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Jan. 13th, 2007

 Liz Hand has sent me this link to an article by Zadie Smith ("White Teeth" etc) in the Guardian: 


In it she says that writers sure of their craft and their strategies can fail, though even reviewers might not notice.  "I've often thought it would be fascinating to ask living writers: "Never mind critics, what do you yourself think is wrong with your writing? How did you dream of your book before it was created? What were your best hopes? How have you let yourself down?" A map of disappointments - that would be a revelation."

She goes on to say:

"Map of disappointments - Nabokov would call that a good title for a bad novel. It strikes me as a suitable guide to the land where writers live, a country I imagine as mostly beach, with hopeful writers standing on the shoreline while their perfect novels pile up, over on the opposite coast, out of reach. Thrusting out of the shoreline are hundreds of piers, or "disappointed bridges", as Joyce called them. Most writers, most of the time, get wet. Why they get wet is of little interest to critics or readers, who can only judge the soggy novel in front of them. But for the people who write novels, what it takes to walk the pier and get to the other side is, to say the least, a matter of some importance. To writers, writing well is not simply a matter of skill, but a question of character. What does it take, after all, to write well? What personal qualities does it require? What personal resources does a bad writer lack? In most areas of human endeavour we are not shy of making these connections between personality and capacity. Why do we never talk about these things when we talk about books?"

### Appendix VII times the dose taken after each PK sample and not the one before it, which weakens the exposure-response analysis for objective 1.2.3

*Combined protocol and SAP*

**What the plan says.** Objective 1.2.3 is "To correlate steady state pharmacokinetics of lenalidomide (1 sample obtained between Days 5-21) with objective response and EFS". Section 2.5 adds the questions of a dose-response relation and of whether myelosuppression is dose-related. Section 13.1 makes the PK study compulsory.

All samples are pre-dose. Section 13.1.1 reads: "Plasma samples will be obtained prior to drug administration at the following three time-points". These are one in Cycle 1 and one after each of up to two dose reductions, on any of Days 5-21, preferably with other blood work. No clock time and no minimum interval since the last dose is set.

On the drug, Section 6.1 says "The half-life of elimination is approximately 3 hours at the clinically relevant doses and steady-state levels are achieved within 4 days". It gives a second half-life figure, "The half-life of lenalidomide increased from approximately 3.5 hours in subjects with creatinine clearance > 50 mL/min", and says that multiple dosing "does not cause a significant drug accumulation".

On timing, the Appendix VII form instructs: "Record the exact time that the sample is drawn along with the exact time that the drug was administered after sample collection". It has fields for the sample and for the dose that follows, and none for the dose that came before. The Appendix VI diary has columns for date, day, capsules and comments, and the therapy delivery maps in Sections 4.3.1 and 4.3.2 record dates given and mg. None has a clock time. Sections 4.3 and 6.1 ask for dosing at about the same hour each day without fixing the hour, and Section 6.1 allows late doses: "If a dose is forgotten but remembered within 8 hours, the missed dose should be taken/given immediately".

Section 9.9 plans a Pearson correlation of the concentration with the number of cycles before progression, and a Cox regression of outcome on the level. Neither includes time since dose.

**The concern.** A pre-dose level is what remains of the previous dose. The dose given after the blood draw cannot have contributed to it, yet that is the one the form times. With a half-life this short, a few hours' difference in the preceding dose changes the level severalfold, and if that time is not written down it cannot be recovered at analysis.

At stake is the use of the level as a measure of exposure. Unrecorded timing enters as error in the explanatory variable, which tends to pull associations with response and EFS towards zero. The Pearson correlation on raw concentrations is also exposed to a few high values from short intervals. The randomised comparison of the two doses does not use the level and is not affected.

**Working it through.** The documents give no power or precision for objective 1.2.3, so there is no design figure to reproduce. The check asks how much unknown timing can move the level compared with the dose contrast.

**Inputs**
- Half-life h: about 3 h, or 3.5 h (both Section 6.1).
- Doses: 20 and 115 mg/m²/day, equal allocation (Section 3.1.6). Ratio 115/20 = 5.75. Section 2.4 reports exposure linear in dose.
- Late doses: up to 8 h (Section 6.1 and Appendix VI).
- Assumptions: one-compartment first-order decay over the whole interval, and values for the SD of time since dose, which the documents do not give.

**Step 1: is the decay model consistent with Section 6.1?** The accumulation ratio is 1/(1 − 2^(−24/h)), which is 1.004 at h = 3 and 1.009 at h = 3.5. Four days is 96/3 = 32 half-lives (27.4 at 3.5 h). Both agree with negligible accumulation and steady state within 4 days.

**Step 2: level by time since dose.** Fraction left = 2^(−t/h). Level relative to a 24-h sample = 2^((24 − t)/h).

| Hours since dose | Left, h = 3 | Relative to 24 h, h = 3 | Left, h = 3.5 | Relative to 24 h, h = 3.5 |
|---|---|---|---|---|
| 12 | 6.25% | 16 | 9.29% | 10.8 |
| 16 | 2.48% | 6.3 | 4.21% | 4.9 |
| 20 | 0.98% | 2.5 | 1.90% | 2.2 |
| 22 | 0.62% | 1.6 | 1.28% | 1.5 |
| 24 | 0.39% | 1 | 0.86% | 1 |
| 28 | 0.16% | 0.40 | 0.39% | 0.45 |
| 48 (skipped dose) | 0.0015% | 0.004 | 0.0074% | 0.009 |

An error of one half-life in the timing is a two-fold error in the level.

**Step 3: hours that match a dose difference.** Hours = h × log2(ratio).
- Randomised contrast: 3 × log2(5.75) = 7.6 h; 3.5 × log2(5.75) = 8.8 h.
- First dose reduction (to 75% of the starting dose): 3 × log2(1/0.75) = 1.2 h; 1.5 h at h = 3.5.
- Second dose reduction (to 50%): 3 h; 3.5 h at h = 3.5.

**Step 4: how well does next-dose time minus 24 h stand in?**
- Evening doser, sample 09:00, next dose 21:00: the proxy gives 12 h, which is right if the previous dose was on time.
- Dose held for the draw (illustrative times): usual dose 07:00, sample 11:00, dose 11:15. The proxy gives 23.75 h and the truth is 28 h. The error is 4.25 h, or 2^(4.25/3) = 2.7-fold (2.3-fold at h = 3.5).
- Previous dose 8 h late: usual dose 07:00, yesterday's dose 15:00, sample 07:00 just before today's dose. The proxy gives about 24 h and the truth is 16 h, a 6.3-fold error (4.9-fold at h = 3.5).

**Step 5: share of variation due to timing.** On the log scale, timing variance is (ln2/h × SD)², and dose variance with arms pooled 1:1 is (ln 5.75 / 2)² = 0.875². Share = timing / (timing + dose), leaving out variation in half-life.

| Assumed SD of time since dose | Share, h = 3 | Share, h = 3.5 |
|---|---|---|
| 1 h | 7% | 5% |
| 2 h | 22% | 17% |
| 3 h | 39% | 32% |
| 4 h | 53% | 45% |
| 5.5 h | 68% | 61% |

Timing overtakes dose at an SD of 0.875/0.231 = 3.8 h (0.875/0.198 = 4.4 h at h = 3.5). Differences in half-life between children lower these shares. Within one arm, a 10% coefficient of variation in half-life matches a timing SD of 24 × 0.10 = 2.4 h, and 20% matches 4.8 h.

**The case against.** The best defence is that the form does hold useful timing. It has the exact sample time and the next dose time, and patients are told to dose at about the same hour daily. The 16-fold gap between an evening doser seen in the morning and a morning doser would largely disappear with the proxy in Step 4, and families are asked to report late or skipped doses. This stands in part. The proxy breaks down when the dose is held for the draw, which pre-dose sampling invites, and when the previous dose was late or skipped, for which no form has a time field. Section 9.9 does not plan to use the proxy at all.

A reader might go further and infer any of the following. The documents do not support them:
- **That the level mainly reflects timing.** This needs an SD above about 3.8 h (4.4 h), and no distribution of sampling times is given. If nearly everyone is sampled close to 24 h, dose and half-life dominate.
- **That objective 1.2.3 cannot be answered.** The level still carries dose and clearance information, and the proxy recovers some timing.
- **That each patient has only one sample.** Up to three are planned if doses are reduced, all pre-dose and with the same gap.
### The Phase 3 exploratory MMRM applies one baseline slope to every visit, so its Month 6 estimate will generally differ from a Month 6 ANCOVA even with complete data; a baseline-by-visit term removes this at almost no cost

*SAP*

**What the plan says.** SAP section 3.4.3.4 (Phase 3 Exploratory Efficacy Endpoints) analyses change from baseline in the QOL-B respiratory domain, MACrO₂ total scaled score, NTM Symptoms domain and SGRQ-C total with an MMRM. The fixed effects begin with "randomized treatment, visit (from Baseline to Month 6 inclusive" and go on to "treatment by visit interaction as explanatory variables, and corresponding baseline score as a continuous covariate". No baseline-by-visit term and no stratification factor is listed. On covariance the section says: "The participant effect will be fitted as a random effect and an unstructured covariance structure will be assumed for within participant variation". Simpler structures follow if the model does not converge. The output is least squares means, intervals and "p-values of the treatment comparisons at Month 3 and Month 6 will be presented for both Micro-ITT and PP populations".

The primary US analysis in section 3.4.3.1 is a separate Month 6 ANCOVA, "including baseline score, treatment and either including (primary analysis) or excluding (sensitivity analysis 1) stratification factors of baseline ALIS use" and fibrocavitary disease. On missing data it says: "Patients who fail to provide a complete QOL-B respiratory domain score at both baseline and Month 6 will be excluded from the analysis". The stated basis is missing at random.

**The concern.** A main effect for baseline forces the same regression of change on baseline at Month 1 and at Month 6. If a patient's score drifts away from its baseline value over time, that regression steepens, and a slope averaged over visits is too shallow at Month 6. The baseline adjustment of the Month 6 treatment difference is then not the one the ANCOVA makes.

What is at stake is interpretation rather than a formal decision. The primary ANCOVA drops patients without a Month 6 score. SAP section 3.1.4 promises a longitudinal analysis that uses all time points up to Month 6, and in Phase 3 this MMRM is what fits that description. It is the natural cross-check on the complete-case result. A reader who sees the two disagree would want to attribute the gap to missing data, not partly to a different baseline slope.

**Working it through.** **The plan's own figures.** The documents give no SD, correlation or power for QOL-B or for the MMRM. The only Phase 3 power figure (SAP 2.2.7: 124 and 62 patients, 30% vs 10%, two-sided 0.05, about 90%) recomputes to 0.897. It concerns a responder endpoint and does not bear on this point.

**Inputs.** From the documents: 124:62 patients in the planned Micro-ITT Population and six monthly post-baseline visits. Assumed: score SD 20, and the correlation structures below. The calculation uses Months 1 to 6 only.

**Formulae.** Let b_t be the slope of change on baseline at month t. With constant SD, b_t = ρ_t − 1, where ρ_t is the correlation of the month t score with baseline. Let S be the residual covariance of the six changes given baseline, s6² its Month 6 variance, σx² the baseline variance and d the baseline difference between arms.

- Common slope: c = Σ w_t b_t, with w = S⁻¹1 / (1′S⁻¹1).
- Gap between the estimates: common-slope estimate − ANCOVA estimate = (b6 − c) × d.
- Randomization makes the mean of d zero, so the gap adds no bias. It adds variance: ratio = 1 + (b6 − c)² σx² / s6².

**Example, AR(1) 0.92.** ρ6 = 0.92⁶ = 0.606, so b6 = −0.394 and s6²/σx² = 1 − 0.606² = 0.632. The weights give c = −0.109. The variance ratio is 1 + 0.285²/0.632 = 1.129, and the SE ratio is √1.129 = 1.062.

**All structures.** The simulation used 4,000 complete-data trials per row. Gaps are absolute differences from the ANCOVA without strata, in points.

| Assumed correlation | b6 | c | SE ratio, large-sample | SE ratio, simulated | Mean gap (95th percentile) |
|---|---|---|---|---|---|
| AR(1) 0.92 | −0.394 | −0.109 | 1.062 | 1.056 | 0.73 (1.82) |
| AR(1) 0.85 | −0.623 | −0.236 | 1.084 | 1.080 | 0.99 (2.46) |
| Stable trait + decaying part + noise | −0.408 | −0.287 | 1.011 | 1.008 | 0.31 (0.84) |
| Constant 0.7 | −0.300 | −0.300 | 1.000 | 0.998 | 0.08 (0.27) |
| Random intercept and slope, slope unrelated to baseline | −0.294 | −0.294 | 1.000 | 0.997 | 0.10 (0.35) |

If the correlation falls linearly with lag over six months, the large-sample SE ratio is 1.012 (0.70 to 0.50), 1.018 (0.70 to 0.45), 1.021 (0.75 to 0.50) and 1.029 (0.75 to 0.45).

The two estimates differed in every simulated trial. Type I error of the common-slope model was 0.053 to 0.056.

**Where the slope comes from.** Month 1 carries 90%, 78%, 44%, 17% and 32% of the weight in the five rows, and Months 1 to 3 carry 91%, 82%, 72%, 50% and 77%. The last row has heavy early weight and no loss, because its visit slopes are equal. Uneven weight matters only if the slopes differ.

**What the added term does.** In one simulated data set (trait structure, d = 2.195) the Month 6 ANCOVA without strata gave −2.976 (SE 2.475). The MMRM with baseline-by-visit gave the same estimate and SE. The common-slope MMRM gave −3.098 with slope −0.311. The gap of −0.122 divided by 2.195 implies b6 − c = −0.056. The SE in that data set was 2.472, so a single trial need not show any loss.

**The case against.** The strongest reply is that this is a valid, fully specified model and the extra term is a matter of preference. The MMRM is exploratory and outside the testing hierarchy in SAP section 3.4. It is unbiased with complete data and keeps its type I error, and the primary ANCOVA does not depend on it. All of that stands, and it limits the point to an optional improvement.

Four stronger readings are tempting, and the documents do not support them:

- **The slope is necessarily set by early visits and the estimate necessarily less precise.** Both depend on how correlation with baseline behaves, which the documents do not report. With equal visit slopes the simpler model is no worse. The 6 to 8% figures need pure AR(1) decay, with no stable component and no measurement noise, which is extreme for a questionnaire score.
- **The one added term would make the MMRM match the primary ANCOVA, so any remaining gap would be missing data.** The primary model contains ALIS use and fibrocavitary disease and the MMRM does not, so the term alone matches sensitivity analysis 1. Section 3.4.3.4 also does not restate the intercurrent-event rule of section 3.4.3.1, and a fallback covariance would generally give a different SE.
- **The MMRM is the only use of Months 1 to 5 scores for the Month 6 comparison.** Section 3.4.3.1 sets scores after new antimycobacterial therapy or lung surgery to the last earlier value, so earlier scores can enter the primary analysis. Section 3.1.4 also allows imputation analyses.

She continues at length, not quite so profitably I thought (Smith's idea is that a great novel is at bottom a revelation of character -- the writer's -- and the perfect novel would be a total revelation of an absolutely unique world, the world of the writer)  but her questions are interesting ones. One of those dangerous games we might be tempted to play.  "I pretend my book was damn good, but in fact I know it failed, and here's why."  Anybody else like to go first?

Comments

( 24 comments — Leave a comment )
sarahlangan
Jan. 13th, 2007 04:37 pm (UTC)
Interesting article. Thanks for posting! My reaction:
No way! Who cares about intention? An author should have no idea whether they've suceeded or failed, only that they've done their best, and moved on. Flaws are what make pieces of fiction distinct and should be neither denied, nor appologized for.

(Anonymous)
Jan. 13th, 2007 09:30 pm (UTC)
i think very rarely is any artistic endeavor wholy satisfying to it's creator. i know there are very few pieces of music/poetry that i have been 100% sure of their worth. probably few enough to count on the fingers of one hand. i've yet to take on anything as vast as a novel...a novel is equal in length and breadth to dozens of poems...or maybe a full hour or so of music. and creating a flawless, or mostly complete piece of art that size is rather overwhelming. it's definately beaten me a few times.

.
) a s o n
matt_ruff
Jan. 14th, 2007 01:30 am (UTC)
In the words of another famous British author: "The most critical reader of all, myself, now finds many defects, minor and major, but being fortunately under no obligation either to review the book or to write it again, he will pass over these in silence..."

As for Smith, it sounds like she's playing a very different game than I am.
(Anonymous)
Jan. 14th, 2007 02:04 am (UTC)
'To writers, writing well is not simply a matter of skill, but a question of character. What does it take, after all, to write well? What personal qualities does it require? What personal resources does a bad writer lack?'

Reminiscent of Martin Amis's argument (vide 'The War Against Cliche') that style is a measure of moral seriousness. Something of a British obsession, it would seem. In both cases the benchmark is Nabokov - flamboyant stylist, Cold War warrior - and his attacks on what he called 'cheap publicistic fiction' - i.e, poor old plain-spoken Orwell. I always think Nabokov is a dangerous name to throw around in this kind of commentary - certainly his influence on Smith's own writing - especially in 'The Autograph Man' - has been regrettable. Unexploded politico-aesthetic ordnance, as it were.

If memory serves, 'The Translator' deals with some of these issues (I don't have a copy to hand to check).